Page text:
6. repec:hal:journl:halshs-00639450 is not listed on IDEAS
    7. Bruno Amable, 2014. "The unsolved contradictions of the modernists. Economic policy expectations and political crisis in France 1978-2012," Université Paris1 Panthéon-Sorbonne (Post-Print and Working Papers) halshs-00973926, HAL.
    8. Hans Pitlik & Margit Schratzenstaller, 2011. "Growth Implications of Structure and Size of Public Sectors," WIFO Working Papers 404, WIFO.

    More about this item

    JEL classification:

    • P16 - Economic Systems - - Capitalist Systems - - - Political Economy of Capitalism
    • B52 - Schools of Economic Thought and Methodology - - Current Heterodox Approaches - - - Historical; Institutional; Evolutionary
    • J64 - Labor and Demographic Economics - - Mobility, Unemployment, Vacancies, and Immigrant Workers - - - Unemployment: Models, Duration, Incidence, and Job Search


    Access and download statistics


    All material on this site has been provided by the respective publishers and authors. You can help correct errors and omissions. When requesting a correction, please mention this item's handle: RePEc:oup:oxford:v:25:y:2009:i:1:p:17-39. See general information about how to correct material in RePEc.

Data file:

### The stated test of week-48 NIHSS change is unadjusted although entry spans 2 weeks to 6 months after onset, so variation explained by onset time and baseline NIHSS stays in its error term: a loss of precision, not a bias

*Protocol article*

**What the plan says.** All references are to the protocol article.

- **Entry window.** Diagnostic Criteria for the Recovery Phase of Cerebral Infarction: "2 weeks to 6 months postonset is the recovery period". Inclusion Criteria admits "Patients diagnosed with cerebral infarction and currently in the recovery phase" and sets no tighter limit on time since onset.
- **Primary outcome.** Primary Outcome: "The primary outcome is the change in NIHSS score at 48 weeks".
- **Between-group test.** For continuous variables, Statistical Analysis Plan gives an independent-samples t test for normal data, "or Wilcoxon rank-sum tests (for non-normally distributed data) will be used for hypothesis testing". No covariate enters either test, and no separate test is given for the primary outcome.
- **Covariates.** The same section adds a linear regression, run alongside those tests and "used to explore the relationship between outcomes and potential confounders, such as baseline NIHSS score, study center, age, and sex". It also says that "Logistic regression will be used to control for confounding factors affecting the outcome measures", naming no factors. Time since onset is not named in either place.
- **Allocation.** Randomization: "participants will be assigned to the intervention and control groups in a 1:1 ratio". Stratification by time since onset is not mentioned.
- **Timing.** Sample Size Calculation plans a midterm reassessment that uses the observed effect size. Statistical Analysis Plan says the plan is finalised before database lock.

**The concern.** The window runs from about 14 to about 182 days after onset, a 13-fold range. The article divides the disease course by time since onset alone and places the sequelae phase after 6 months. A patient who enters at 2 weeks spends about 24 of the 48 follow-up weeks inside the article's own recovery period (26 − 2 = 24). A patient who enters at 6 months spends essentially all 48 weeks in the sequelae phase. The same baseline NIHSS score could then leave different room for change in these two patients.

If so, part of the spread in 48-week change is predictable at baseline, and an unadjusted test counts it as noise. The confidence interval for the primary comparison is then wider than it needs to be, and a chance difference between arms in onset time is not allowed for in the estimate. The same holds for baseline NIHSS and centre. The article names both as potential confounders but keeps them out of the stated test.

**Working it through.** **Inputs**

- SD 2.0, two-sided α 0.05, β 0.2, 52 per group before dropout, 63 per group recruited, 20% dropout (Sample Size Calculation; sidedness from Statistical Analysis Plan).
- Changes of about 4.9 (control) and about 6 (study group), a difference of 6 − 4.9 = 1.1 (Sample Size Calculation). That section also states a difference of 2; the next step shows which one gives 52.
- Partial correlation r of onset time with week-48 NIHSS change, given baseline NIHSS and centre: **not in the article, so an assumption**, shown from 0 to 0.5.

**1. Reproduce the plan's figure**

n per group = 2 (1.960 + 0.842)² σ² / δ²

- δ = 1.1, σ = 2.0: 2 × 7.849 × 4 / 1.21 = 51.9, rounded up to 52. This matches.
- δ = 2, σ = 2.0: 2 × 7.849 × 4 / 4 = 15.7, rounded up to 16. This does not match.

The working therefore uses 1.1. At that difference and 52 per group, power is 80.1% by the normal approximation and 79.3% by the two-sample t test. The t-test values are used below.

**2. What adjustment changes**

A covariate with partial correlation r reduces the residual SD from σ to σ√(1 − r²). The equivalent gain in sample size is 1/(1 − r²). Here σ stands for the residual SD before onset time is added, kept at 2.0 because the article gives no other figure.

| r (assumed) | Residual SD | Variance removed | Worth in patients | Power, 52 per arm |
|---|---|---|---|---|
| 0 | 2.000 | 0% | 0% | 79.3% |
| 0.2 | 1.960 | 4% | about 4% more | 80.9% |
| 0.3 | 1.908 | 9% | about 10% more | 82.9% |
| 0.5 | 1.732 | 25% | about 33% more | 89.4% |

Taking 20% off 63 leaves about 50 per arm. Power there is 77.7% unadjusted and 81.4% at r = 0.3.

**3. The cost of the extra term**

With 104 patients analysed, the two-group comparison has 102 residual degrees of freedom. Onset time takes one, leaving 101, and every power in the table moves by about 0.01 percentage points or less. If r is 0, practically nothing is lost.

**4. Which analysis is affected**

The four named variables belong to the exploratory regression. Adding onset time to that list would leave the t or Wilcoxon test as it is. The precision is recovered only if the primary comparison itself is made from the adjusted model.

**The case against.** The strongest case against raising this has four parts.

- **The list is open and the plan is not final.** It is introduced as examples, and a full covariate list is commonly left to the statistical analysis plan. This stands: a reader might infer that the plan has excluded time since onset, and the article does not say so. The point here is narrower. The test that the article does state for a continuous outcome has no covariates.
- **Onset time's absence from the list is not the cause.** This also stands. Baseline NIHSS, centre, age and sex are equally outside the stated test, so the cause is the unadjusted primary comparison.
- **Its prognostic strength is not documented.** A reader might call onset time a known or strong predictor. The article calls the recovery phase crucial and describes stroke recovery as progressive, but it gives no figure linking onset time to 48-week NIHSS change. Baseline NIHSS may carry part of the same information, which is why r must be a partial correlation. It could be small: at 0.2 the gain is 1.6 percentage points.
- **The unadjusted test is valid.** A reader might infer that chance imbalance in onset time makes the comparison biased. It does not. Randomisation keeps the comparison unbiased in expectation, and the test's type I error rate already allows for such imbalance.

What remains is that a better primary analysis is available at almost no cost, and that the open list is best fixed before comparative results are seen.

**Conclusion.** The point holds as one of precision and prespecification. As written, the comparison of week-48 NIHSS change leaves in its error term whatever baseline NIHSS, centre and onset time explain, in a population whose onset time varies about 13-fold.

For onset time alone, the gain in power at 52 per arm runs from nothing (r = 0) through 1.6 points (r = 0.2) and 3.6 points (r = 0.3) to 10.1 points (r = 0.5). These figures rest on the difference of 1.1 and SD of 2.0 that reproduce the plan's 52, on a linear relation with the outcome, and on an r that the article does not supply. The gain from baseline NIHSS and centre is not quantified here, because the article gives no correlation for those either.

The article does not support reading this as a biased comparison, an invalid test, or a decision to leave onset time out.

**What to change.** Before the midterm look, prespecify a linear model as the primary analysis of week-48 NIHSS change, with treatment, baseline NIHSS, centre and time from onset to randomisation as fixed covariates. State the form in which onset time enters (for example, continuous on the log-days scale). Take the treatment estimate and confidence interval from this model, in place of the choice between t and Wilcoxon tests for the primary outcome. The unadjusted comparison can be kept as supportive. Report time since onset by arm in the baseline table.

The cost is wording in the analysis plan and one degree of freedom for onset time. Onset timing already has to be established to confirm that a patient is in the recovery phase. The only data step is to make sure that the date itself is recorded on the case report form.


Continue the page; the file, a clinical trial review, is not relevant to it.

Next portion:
For technical questions regarding this item, or to correct its authors, title, abstract, bibliographic or download information, contact: (Oxford University Press) or (Christopher F. Baum). General contact details of provider: .

    If you have authored this item and are not yet registered with RePEc, we encourage you to do it here. This allows to link your profile to this item. It also allows you to accept potential citations to this item that we are uncertain about.

    If CitEc recognized a reference but did not link an item in RePEc to it, you can help with this form .

    If you know of missing items citing this one, you can help us creating those links by adding the relevant references in the same way as above, for each refering item. If you are a registered author of this item, you may also want to check the "citations" tab in your RePEc Author Service profile, as there may be some citations waiting for confirmation.

    Please note that corrections may take a couple of weeks to filter through the various RePEc services.

    IDEAS is a RePEc service hosted by the Research Division of the Federal Reserve Bank of St. Louis . RePEc uses bibliographic data supplied by the respective publishers.